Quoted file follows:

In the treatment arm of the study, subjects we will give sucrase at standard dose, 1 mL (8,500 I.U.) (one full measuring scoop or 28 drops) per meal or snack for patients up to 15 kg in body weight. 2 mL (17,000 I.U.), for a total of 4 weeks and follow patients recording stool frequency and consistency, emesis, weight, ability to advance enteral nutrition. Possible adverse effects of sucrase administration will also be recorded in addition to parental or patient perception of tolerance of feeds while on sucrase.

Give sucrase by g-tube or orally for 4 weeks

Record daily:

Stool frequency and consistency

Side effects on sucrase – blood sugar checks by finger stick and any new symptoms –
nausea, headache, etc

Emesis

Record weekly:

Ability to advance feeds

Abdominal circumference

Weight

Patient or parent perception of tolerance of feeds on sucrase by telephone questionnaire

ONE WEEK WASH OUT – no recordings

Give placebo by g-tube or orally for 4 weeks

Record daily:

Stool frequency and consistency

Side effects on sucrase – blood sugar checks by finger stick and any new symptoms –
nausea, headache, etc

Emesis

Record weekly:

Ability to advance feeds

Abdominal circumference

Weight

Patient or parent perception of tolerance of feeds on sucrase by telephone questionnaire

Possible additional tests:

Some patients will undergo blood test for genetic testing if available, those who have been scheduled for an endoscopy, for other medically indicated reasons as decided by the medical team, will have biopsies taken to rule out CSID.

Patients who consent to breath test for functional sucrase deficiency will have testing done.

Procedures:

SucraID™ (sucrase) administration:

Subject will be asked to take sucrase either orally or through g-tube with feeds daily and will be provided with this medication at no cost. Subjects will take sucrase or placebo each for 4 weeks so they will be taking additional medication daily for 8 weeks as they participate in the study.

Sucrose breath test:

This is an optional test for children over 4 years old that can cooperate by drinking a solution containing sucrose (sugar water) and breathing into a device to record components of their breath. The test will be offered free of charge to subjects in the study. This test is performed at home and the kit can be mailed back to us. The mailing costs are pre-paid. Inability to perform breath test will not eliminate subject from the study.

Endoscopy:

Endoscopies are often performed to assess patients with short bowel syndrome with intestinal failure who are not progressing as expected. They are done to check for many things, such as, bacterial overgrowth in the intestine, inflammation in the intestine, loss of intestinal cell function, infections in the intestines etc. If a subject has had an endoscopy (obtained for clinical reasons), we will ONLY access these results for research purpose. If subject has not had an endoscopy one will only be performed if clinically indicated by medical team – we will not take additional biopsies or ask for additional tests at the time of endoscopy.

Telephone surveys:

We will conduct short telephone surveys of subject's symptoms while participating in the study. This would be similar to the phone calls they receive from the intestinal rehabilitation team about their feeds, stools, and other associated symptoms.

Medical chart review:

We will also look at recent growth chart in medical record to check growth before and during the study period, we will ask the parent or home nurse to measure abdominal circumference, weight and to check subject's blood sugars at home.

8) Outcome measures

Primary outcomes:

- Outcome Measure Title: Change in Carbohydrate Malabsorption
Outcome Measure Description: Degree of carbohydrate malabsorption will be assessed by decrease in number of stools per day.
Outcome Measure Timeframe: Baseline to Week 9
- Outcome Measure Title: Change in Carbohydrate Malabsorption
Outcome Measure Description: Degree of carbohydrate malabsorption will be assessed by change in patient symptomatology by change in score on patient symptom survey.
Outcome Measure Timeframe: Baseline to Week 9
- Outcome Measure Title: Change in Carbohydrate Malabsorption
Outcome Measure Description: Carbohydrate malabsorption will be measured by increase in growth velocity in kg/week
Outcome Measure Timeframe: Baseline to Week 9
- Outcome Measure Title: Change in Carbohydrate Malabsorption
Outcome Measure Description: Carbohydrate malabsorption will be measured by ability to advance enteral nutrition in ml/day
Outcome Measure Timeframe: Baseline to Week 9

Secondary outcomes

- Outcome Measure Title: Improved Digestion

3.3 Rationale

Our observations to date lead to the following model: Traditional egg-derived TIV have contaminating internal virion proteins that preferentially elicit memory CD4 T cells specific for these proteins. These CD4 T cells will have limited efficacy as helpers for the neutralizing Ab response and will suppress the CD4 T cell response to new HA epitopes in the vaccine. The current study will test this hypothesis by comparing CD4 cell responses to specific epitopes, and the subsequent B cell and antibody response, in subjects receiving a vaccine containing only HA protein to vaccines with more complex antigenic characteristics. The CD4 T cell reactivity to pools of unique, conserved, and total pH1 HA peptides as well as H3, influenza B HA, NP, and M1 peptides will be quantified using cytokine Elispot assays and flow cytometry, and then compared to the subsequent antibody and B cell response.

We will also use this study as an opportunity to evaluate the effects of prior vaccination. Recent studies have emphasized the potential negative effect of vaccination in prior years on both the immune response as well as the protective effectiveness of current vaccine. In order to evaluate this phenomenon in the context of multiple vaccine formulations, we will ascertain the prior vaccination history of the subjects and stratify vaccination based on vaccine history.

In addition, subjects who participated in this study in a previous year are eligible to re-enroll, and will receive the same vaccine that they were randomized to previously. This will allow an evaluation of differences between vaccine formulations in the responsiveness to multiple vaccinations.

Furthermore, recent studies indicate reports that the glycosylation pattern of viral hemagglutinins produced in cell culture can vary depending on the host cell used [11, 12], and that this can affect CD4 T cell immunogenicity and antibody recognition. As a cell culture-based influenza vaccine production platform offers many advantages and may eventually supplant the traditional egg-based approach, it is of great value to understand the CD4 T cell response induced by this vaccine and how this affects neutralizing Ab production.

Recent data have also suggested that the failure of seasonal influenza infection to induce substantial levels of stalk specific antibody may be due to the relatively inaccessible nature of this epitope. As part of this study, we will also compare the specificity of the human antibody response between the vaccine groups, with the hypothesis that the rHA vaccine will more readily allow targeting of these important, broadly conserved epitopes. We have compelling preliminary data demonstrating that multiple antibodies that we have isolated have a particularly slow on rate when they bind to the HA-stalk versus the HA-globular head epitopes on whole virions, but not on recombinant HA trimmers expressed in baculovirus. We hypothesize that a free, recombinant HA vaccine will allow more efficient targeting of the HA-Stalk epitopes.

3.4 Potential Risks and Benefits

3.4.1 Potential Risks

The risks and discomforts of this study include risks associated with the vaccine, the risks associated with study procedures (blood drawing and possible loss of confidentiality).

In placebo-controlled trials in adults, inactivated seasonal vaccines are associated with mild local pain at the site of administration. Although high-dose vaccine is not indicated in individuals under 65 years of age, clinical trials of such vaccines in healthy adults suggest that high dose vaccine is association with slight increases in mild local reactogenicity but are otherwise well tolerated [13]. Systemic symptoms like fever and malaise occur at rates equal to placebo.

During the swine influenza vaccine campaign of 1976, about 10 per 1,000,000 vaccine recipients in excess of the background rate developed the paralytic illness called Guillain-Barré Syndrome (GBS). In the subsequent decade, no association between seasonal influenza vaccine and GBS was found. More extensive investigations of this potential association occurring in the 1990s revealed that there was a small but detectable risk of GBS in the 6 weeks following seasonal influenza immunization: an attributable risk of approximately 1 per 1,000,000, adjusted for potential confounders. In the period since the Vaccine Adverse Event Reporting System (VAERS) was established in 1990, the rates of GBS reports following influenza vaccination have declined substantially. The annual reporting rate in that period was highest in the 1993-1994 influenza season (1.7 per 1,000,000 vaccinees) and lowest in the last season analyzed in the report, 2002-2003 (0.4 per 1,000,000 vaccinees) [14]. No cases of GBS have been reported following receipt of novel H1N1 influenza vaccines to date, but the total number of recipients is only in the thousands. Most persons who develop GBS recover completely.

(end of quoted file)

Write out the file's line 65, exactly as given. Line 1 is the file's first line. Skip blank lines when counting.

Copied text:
During the swine influenza vaccine campaign of 1976, about 10 per 1,000,000 vaccine recipients in excess of the background rate developed the paralytic illness called Guillain-Barré Syndrome (GBS). In the subsequent decade, no association between seasonal influenza vaccine and GBS was found. More extensive investigations of this potential association occurring in the 1990s revealed that there was a small but detectable risk of GBS in the 6 weeks following seasonal influenza immunization: an attributable risk of approximately 1 per 1,000,000, adjusted for potential confounders. In the period since the Vaccine Adverse Event Reporting System (VAERS) was established in 1990, the rates of GBS reports following influenza vaccination have declined substantially. The annual reporting rate in that period was highest in the 1993-1994 influenza season (1.7 per 1,000,000 vaccinees) and lowest in the last season analyzed in the report, 2002-2003 (0.4 per 1,000,000 vaccinees) [14]. No cases of GBS have been reported following receipt of novel H1N1 influenza vaccines to date, but the total number of recipients is only in the thousands. Most persons who develop GBS recover completely.